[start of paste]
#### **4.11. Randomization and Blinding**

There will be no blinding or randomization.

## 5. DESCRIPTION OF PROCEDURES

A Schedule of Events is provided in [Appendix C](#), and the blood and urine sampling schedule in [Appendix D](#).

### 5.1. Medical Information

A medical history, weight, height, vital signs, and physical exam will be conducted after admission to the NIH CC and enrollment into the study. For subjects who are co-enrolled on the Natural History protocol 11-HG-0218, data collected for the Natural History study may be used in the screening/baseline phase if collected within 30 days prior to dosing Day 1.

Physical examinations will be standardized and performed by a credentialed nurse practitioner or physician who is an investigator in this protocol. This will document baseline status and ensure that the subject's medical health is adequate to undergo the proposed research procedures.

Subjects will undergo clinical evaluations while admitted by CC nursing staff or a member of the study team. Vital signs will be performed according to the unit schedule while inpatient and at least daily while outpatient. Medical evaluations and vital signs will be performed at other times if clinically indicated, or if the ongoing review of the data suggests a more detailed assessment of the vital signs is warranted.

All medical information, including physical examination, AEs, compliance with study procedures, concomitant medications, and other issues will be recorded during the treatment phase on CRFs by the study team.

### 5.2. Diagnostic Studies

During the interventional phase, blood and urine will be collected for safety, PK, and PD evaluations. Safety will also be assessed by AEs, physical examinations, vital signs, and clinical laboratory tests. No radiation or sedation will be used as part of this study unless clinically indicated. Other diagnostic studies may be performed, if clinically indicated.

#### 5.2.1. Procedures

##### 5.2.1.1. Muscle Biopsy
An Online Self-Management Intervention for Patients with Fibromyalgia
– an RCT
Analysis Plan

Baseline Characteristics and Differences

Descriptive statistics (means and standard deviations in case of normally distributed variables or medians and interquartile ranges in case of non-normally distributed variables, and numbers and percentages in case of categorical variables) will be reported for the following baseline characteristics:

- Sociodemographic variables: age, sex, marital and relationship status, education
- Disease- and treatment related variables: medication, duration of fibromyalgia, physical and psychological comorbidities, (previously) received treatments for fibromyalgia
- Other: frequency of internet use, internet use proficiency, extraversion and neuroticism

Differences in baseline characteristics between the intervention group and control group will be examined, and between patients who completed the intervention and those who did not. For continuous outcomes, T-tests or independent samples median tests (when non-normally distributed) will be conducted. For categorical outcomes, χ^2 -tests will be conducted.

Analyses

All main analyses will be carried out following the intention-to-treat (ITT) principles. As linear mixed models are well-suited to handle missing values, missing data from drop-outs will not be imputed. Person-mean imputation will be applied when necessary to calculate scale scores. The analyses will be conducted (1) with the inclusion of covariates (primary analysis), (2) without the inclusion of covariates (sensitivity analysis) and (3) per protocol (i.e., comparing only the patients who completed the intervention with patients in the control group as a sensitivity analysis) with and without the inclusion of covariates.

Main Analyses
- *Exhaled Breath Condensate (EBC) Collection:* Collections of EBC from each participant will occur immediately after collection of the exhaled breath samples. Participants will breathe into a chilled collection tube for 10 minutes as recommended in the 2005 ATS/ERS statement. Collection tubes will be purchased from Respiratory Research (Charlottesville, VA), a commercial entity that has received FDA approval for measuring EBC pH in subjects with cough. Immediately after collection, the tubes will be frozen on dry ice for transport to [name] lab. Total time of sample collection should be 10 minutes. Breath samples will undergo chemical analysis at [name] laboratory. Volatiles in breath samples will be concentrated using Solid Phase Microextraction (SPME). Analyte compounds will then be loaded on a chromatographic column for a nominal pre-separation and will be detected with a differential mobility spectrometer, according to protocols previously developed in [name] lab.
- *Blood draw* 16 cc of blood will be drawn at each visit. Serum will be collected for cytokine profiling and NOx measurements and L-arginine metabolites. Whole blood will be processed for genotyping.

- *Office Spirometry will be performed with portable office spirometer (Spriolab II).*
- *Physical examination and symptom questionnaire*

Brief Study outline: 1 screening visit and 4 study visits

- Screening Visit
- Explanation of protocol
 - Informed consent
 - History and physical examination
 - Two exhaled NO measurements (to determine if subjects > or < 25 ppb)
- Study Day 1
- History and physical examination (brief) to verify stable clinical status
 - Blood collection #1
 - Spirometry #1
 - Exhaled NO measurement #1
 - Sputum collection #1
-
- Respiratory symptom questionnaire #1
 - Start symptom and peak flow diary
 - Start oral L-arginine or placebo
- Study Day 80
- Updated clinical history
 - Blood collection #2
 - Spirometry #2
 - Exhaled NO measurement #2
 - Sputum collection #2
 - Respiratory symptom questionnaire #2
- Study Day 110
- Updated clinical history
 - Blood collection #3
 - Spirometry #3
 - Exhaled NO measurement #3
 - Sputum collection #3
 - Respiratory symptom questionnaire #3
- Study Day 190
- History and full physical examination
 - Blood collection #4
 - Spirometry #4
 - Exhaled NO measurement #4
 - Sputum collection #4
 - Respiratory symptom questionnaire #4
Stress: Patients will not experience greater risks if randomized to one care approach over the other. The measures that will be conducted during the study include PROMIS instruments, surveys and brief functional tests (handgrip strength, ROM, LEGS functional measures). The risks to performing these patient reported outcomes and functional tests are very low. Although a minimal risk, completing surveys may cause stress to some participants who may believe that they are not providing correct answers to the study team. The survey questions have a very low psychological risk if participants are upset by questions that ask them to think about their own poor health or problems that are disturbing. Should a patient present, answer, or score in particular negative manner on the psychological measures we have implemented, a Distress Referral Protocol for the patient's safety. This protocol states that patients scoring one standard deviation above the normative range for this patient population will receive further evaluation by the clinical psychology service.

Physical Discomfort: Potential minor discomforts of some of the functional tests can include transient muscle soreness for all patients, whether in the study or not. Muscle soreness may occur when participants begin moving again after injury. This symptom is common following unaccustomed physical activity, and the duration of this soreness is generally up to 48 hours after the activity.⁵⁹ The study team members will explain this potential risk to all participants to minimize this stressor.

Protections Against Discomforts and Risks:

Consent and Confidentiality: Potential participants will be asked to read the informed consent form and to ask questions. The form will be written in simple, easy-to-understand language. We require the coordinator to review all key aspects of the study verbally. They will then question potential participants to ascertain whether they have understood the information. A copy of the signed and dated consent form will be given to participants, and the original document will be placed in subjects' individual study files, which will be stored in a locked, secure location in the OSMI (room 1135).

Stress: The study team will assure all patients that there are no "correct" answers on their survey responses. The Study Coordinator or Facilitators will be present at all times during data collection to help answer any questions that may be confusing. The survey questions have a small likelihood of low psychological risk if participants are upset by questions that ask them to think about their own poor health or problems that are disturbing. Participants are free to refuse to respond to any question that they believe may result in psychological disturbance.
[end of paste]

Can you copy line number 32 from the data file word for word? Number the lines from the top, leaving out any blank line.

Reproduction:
- Explanation of protocol